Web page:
Dr. David Hill, a pediatrician who led a group that wrote the A.A.P.’s 2016 guidelines, said there are no known benefits of screen media for children under 18 months of age. But he added that technology is developing faster than the scientific study on the effect new devices are having on young brains.
Dr. Hill said the W.H.O. appears to be “applying the precautionary principle, and saying: ‘If we don’t know that it’s good, and there’s any reason to believe it’s bad, why do it?’”
The A.A.P. is beginning to contemplate the next set of guidelines, Dr. Hill said.
“It’s certainly possible as we revise our recommendations and as further data becomes available, we may skew that direction in the future,” he said. “But it’s hard to say without a comprehensive literature review, which is what informs our policy.”
The World Health Organization’s guidelines go further than the A.A.P’s recommendations.
Dr. Fiona Bull, a program manager for surveillance and population-based prevention of noncommunicable diseases at the W.H.O., led a team of experts who developed the guidelines.
“Improving physical activity, reducing sedentary time and ensuring quality sleep in young children will improve their physical, mental health and well-being and help prevent childhood obesity and associated diseases later in life,” Dr. Bull said in a statement.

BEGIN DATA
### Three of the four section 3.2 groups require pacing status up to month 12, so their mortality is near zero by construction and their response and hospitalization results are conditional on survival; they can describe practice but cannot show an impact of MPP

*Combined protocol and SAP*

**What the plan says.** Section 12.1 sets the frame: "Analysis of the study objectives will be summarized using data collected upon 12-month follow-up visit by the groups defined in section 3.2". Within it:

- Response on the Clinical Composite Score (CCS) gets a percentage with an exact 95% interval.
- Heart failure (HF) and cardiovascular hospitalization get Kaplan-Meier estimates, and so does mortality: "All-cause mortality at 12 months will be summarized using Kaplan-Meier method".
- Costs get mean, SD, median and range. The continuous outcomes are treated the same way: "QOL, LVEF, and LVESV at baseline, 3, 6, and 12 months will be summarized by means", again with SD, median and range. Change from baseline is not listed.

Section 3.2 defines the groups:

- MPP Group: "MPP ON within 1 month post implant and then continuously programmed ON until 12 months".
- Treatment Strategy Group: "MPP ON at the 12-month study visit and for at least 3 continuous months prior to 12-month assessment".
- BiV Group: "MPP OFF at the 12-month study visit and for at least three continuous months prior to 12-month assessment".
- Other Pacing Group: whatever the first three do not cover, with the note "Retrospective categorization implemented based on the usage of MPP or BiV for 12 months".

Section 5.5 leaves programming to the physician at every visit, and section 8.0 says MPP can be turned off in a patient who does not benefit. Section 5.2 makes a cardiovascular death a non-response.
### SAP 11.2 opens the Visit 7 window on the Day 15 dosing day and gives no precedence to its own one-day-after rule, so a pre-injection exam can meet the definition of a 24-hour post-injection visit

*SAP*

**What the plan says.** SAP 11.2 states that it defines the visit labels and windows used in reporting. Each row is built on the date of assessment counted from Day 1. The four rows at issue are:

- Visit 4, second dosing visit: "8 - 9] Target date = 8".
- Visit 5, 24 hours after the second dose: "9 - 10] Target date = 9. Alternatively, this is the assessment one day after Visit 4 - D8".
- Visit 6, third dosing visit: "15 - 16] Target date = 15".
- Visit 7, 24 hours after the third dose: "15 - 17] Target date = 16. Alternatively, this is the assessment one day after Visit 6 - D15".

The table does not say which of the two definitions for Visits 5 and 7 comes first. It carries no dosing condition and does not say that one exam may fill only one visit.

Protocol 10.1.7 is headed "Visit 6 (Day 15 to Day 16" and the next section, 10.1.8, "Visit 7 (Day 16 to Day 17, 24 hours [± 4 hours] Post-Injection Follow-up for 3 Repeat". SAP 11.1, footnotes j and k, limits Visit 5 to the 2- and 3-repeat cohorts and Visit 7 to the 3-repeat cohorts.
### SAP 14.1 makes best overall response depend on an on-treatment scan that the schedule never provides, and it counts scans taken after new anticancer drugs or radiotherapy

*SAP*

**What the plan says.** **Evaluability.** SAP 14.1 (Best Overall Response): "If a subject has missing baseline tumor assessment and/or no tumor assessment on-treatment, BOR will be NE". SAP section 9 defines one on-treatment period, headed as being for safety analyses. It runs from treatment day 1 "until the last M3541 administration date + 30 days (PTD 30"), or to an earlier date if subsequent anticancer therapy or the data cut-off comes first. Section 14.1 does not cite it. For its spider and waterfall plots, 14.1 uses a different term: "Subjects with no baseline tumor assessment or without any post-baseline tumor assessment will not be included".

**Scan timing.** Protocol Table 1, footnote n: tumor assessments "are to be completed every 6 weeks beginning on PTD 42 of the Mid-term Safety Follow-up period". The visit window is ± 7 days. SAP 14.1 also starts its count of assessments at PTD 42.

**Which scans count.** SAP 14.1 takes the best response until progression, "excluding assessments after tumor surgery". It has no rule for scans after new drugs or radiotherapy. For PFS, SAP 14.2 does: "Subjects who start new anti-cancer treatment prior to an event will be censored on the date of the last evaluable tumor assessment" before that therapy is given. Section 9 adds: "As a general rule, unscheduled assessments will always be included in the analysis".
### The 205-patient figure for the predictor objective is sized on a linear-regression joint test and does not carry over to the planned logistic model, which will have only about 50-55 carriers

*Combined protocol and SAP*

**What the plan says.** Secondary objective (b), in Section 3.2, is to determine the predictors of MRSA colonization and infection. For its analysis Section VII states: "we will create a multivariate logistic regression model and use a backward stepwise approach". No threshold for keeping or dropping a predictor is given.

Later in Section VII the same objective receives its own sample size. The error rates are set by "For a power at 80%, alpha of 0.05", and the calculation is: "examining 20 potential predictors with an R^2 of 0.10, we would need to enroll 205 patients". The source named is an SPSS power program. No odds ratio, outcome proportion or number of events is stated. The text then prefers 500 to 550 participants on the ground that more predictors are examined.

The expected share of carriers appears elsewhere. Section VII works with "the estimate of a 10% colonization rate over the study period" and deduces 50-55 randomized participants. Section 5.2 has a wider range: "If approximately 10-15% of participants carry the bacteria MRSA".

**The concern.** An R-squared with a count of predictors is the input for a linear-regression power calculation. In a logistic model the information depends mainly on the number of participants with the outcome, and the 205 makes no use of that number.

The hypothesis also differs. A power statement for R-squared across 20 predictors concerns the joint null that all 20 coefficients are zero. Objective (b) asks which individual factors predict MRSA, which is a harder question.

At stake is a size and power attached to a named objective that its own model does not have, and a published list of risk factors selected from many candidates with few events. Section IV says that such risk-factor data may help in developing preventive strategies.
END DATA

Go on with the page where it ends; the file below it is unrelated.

The researchers also recommended that children under 5 not be restrained in strollers or high chairs or strapped to a caregiver’s back for more than one hour at a time. And children between the ages of 1 and 5 should get three hours of physical activity per day, and get at least 10 hours of sleep per night.
According to the W.H.O., the number of obese people worldwide has nearly tripled since 1974. Instances of childhood obesity, once considered a scourge of wealthy nations, are increasing dramatically in low- and middle-income countries, especially those in Africa and Asia.